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Tailoring Enzymes for Defined Industrial Applications by Integrating Accelerated Molecular Dynamics Simulation, Functional Sequence Space Clustering and Experimentally Guided Machine Learning

Henryk M Kalisz *

Enzymes4Biotech Limited, Pinner, Middlesex, United Kingdom

*Corresponding Author:
Henryk M Kalisz
Enzymes4Biotech Limited, Pinner, Middlesex,
United Kingdom
E-mail: [email protected]

Received: 09/03/2020; Accepted: 13/04/2020; Published: 18/04/2020

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Enzymes; Vinegar; Hydrolases; Detergents


Enzymes are biological catalysts that catalyse highly specific chemical reactions in all living organisms. Enzymes have evolved over millions of years to carry out the very specific chemical reactions of life. Some of the oldest chemical reactions known to man, such as the production of vinegar, cheese, beer and wine, employ enzymes. However, up to the 1990s the availability of suitable enzymes for industrial applications was very limited. Natural enzymes were mostly unstable in industrial conditions and frequently gave low yields. Consequently, most applications were initially restricted to simple hydrolases for esterification or hydrolysis, principally in laundry detergents and leather manufacture. The exploitation of recombinant gene technologies, such as random mutagenesis, site directed mutagenesis, rational design, DNA shuffling, directed evolution, has since enabled the commercialization of enzymes that could previously not be implemented in industrial processes. Nowadays, enzymes play an important role in a variety of industries, including household care, food and beverages, animal health and nutrition, textiles, pulp and paper, personal care and cosmetics, agriculture, fine chemicals, diagnostics and pharmaceuticals [1,2]. Due to their high chemo-, enantio- and regioselectivity, resulting in higher yields of a required enantiomer, enzymes are increasingly used in the fine chemicals and pharmaceutical industries, particularly in the synthesis of chiral pharmaceutical intermediates for the production of active pharmaceutical ingredients (APIs) [3]. Another major advantage of enzymes is that they eliminate the requirement for protecting groups and minimize undesirable side-reactions, thereby increasing product yields and purity and reducing timelines in API manufacture. Enzymes are also able to work under mild conditions, providing a safe work environment and resulting in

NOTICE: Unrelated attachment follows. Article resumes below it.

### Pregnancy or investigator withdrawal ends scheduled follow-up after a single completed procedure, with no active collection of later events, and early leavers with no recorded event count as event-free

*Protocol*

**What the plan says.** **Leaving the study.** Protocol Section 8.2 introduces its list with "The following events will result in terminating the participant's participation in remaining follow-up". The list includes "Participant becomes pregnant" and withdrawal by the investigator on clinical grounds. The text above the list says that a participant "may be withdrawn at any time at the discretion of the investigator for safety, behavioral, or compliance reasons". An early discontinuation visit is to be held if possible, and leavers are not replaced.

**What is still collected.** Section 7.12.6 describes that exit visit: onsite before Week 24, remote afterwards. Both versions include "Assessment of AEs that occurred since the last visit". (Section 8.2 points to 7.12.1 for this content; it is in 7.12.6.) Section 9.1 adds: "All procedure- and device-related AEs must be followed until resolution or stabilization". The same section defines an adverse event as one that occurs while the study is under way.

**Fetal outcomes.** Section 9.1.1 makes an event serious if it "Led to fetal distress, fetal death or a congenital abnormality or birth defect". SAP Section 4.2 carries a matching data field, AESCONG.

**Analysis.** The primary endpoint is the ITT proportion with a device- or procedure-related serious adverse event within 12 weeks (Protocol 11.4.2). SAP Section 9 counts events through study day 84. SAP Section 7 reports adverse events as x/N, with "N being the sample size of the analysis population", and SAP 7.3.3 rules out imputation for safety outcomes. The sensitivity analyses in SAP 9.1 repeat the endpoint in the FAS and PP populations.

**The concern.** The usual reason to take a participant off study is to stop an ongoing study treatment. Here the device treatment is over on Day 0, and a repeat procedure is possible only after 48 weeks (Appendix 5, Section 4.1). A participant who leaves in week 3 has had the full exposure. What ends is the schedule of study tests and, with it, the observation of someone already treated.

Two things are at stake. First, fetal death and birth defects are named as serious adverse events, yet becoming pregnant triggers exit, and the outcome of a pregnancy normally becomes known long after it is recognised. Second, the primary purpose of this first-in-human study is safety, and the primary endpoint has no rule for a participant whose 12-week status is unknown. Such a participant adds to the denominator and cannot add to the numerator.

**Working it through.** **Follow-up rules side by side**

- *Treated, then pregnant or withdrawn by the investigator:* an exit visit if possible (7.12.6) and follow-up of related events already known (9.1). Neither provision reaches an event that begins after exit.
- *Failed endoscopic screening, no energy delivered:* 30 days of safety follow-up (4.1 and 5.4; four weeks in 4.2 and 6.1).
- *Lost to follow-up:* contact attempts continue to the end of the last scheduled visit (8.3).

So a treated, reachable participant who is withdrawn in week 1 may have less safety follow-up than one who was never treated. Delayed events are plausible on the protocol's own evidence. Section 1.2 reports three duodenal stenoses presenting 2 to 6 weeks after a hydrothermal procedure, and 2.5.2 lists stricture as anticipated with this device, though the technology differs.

significant savings in production costs and resources, such as energy and water, for the benefit of both the industry in question and the environment. The importance of industrial enzymes has been further increased by the demand for the production of fuels and chemicals from alternative and renewable resources. Such a demand has been augmented by the growing need for sustainable, environmental and economic solutions due to concerns on climate change induced by greenhouse gas emissions, which have been linked to fossil fuels. Consequently, with the increased emphasis on the biorenewables industry, enzymes are also playing a fundamental role in the transformation of these raw materials into biorenewable products, such as biofuels, biopolymers, and other bio-based products, under mild and sustainable conditions [ 4,5].